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In 727, Theudebald expelled Pirmin, the founder of Reichenau Abbey, out of a hatred for Charles Martel (ob odium Karoli), whose influence in Alamannia he detested. During a military campaign in 730, Lantfrid was killed and Theudebald became sole duke. In 732, Theudebald was chased out of Alemannia by Charles Martel, but upon Charles' death in 741 he returned to claim his dukedom.
In 742, Theudebald rebelled against the nominal authority of the Merovingian monarchy which was then being exercised by the two mayors of the palace Pepin the Short and Carloman; the Basques, Bavarii, and Saxons all revolted simultaneously. That same year Theudebald invaded the Duchy of Alsace, then ruled by Duke Liutfrid. The Alsatian duke was probably killed alongside his son fighting for the mayors. In 744, Pepin invaded the Swabian Jura and chased Theudebald from his mountain redoubt. He was defeated in Alsace by Pepin's select band of warriors. In 745, Carloman had to march on the duke again, this time defeating him and executing many at the blood court of Cannstatt. Alamannia was subjected once and for all. Its subsequent history was much affected by the violence with which its ducal independence was snuffed out.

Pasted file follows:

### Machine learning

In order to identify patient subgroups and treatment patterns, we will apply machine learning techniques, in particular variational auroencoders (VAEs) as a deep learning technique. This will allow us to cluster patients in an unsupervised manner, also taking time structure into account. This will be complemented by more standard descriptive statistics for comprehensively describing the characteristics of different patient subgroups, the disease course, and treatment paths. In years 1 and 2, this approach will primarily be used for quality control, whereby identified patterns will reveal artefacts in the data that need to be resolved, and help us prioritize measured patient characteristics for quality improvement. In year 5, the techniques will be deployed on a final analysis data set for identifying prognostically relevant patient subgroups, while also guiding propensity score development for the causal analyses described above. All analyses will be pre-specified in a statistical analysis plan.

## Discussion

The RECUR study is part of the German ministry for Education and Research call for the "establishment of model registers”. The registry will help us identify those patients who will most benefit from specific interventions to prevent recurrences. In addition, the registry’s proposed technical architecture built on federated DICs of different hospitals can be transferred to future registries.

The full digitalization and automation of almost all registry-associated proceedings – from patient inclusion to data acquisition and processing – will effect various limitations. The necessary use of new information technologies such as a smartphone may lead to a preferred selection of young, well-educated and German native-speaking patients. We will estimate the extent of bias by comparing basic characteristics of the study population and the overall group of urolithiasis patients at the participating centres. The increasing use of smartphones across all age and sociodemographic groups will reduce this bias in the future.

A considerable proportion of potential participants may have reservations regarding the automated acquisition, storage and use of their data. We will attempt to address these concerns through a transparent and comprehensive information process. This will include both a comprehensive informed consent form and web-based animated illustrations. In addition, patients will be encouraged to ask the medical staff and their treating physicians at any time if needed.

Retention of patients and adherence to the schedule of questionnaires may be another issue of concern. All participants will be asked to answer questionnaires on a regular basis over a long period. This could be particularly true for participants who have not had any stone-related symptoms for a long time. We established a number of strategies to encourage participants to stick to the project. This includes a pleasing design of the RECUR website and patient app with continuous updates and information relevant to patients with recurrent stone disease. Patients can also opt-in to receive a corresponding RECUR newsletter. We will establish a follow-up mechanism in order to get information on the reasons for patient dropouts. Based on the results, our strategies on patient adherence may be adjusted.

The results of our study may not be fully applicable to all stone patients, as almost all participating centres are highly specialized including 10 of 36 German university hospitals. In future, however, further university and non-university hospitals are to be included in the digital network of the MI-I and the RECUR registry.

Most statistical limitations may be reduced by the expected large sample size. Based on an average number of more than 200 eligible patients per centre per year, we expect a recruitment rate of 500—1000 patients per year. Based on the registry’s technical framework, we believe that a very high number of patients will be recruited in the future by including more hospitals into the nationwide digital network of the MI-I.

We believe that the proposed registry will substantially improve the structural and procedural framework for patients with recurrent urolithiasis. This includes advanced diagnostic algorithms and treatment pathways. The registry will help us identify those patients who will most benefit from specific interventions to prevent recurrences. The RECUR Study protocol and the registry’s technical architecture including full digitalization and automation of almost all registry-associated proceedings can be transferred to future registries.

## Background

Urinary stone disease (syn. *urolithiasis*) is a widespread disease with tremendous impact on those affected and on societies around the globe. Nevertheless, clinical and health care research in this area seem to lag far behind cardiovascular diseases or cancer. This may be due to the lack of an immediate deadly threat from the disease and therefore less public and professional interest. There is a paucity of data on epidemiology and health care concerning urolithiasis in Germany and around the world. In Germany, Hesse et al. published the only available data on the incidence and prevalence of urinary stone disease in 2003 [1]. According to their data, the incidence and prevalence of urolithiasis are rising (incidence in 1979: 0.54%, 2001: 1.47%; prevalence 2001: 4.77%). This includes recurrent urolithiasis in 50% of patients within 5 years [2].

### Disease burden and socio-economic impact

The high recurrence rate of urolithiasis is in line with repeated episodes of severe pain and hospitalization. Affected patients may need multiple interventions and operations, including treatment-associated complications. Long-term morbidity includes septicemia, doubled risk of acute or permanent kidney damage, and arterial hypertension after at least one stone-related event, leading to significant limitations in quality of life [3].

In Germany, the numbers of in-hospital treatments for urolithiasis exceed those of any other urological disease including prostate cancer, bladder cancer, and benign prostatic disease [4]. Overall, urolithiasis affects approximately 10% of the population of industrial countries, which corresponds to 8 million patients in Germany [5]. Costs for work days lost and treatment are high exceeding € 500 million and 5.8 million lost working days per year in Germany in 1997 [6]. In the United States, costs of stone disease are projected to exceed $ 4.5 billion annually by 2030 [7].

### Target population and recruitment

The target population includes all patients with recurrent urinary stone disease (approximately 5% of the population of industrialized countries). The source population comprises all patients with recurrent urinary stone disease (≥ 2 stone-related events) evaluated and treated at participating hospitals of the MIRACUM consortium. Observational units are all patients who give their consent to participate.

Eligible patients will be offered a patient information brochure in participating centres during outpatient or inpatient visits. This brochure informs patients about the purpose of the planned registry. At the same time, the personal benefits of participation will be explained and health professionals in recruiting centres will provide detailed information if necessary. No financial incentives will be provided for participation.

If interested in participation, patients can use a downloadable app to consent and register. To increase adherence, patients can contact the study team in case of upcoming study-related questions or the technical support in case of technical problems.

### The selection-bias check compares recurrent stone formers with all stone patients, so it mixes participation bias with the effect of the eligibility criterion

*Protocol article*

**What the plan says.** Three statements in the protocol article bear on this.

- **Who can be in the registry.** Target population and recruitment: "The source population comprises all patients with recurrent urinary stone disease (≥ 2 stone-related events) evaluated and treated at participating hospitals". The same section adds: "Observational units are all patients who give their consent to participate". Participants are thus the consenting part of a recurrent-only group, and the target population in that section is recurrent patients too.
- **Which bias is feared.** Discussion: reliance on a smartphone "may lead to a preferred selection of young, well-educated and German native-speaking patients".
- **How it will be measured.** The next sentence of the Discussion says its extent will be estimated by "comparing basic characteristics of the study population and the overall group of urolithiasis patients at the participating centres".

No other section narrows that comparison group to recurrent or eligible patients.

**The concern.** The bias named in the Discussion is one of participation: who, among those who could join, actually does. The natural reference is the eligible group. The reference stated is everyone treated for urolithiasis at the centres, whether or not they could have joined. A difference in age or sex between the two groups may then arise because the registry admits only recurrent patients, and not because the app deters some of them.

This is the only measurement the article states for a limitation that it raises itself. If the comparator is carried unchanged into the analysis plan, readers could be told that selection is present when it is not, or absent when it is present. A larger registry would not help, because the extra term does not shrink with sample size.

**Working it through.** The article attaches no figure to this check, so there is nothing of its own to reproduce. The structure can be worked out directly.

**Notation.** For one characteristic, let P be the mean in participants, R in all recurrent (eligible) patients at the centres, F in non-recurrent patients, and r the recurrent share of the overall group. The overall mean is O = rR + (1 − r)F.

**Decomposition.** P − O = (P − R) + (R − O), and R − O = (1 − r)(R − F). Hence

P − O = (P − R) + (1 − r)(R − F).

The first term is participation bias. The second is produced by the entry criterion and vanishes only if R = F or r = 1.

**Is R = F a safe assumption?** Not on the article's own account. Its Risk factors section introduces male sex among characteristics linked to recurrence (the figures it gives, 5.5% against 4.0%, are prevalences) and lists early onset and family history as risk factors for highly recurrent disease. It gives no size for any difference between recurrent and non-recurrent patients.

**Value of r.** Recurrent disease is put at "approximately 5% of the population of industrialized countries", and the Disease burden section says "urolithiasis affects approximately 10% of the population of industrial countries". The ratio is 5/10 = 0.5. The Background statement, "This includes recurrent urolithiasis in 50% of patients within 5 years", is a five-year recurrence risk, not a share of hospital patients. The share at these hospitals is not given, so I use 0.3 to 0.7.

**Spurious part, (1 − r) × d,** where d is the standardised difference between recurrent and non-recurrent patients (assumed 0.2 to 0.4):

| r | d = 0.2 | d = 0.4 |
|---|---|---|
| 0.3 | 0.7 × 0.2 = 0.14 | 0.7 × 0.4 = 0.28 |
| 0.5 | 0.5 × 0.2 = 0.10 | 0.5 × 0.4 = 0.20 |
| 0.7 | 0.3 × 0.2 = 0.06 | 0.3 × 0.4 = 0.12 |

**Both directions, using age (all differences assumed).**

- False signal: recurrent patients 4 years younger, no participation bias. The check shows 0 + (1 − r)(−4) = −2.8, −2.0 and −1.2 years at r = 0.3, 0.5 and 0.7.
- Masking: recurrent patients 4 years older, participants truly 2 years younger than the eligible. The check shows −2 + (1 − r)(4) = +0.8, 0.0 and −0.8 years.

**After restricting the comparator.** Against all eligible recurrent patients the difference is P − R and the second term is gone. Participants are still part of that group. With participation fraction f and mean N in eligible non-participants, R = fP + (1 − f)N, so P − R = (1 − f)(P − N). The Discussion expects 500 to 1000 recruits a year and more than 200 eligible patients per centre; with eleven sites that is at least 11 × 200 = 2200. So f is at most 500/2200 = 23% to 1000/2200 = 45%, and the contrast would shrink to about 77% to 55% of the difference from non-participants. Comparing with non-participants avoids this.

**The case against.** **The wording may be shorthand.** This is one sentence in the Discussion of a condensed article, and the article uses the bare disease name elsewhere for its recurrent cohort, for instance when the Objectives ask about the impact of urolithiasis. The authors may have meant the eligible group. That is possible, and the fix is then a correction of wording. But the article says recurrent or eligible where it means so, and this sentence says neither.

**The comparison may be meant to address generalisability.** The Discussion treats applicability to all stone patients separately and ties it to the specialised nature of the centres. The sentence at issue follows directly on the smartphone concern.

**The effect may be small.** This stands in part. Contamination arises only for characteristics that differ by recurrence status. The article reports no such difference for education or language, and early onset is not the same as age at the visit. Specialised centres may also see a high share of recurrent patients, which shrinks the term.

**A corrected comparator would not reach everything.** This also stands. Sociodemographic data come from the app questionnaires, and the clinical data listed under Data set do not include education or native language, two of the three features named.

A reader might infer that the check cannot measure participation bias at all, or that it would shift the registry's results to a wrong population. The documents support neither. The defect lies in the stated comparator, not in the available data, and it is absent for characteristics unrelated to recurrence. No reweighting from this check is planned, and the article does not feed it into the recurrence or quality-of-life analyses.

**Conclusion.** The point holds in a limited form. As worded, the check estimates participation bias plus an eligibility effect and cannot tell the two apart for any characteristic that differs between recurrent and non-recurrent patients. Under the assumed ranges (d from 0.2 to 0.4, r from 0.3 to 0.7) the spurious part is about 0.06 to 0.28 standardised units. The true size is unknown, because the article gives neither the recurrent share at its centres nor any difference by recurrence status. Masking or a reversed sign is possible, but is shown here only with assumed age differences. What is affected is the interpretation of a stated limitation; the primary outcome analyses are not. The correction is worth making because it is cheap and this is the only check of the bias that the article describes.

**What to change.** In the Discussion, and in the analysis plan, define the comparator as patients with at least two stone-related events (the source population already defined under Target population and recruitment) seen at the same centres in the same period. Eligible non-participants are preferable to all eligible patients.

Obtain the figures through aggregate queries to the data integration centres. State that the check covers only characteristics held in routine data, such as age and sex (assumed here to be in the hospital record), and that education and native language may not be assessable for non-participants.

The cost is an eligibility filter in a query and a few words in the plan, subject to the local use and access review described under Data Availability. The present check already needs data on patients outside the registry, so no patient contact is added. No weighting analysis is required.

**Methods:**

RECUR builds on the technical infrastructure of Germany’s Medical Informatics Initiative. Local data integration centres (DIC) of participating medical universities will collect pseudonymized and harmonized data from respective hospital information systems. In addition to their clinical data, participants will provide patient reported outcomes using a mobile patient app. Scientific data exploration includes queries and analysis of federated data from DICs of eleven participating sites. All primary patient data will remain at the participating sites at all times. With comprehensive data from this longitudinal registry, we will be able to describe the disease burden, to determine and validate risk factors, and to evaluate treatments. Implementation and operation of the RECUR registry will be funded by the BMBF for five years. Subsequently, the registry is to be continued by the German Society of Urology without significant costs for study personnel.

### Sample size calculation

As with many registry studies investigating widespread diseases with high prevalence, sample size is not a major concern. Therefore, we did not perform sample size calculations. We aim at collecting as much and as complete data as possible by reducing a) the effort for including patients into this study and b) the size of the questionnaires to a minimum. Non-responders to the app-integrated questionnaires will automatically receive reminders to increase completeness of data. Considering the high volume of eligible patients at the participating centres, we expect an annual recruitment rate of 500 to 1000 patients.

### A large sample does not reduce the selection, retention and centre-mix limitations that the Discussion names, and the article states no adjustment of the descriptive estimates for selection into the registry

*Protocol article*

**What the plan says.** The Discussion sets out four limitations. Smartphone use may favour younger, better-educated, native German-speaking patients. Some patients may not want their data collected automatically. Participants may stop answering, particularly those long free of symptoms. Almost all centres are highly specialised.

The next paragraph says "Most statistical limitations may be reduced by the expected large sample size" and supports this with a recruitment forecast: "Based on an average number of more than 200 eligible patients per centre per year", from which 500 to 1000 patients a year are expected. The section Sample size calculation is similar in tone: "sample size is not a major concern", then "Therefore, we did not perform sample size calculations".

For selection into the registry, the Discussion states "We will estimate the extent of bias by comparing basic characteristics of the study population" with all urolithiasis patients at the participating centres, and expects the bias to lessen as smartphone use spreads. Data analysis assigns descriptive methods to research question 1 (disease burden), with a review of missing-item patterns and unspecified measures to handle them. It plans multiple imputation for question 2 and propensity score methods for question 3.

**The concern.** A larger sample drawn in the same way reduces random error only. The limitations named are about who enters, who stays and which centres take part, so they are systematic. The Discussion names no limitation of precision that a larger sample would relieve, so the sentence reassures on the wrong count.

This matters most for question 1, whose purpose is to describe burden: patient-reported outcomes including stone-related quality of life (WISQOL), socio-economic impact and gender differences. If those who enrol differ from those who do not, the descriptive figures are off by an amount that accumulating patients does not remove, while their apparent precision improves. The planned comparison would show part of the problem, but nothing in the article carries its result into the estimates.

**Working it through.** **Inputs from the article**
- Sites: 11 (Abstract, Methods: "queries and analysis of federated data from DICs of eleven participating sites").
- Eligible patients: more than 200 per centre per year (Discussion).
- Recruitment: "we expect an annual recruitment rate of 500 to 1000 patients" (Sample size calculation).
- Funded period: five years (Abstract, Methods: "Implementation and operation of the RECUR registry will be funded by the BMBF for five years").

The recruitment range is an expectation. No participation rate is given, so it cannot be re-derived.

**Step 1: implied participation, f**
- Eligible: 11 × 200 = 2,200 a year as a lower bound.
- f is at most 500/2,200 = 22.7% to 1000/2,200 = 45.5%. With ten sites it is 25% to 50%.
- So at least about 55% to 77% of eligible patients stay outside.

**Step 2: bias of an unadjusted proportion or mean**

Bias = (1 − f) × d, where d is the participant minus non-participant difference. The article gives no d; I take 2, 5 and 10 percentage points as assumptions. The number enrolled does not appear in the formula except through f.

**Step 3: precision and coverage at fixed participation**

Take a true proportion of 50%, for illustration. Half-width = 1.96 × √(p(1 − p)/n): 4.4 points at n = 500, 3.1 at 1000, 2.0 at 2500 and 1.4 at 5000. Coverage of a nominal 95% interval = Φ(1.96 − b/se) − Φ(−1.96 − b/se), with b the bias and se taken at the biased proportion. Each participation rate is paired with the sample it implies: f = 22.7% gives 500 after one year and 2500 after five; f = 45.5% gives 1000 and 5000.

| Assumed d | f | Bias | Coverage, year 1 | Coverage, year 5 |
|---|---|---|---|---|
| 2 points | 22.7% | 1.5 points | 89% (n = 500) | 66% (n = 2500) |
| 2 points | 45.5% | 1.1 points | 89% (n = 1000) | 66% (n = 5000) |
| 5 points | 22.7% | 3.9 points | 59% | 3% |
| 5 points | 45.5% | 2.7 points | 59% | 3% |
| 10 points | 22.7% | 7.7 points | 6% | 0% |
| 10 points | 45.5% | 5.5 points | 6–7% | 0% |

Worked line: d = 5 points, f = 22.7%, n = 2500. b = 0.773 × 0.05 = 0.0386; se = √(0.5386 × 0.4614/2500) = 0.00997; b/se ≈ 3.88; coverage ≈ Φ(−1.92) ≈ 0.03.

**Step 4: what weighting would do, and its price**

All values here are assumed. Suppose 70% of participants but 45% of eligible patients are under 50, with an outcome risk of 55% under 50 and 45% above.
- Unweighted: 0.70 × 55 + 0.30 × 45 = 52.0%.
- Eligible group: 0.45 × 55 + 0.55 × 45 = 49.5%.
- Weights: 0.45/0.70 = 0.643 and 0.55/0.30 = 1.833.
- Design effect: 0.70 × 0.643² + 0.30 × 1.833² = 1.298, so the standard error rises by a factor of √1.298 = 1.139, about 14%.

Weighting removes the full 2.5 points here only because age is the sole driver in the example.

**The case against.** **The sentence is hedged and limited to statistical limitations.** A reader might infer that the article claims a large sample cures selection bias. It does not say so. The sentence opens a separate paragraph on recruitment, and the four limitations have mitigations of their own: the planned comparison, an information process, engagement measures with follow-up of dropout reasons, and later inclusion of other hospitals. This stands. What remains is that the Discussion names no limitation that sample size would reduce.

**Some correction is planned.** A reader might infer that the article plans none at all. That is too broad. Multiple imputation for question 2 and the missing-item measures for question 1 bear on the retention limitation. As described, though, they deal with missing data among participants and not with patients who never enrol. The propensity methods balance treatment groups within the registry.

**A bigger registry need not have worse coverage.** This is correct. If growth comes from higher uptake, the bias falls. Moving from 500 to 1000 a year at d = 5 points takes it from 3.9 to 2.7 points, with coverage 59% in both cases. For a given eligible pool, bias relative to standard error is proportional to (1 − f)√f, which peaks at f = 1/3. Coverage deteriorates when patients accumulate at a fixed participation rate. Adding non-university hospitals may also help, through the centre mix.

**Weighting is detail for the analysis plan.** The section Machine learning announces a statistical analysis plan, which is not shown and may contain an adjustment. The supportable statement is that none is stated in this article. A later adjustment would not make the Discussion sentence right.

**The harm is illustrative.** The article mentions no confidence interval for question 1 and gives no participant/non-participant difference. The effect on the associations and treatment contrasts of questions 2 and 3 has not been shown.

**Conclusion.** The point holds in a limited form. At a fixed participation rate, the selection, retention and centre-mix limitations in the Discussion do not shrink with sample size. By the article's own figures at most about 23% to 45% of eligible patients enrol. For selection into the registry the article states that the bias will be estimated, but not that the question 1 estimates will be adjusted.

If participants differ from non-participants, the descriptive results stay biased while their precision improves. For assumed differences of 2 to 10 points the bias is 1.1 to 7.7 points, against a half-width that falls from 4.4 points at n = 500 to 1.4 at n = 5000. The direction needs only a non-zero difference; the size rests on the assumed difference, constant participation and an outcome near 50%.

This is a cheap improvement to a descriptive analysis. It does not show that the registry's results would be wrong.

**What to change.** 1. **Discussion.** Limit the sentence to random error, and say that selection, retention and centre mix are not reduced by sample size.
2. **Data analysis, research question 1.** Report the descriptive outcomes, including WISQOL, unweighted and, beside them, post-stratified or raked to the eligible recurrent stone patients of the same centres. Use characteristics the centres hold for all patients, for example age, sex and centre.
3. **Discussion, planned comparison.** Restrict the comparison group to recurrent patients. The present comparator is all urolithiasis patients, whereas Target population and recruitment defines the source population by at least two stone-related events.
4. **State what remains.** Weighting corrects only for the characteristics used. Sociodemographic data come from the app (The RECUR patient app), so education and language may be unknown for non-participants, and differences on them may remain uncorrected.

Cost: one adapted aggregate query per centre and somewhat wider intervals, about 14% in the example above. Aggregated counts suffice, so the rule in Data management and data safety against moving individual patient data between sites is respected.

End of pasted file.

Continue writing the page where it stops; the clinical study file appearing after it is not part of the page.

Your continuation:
- Reuter, Timothy. Germany in the Early Middle Ages 800–1056. New York: Longman, 1991.
- Hummer, Hans J. Politics and Power in Early Medieval Europe: Alsace and the Frankish Realm 600 – 1000. Cambridge University Press: 2005.
- Bachrach, Bernard S. Merovingian Military Organization, 481–751. Minneapolis: University of Minnesota Press, 1971.
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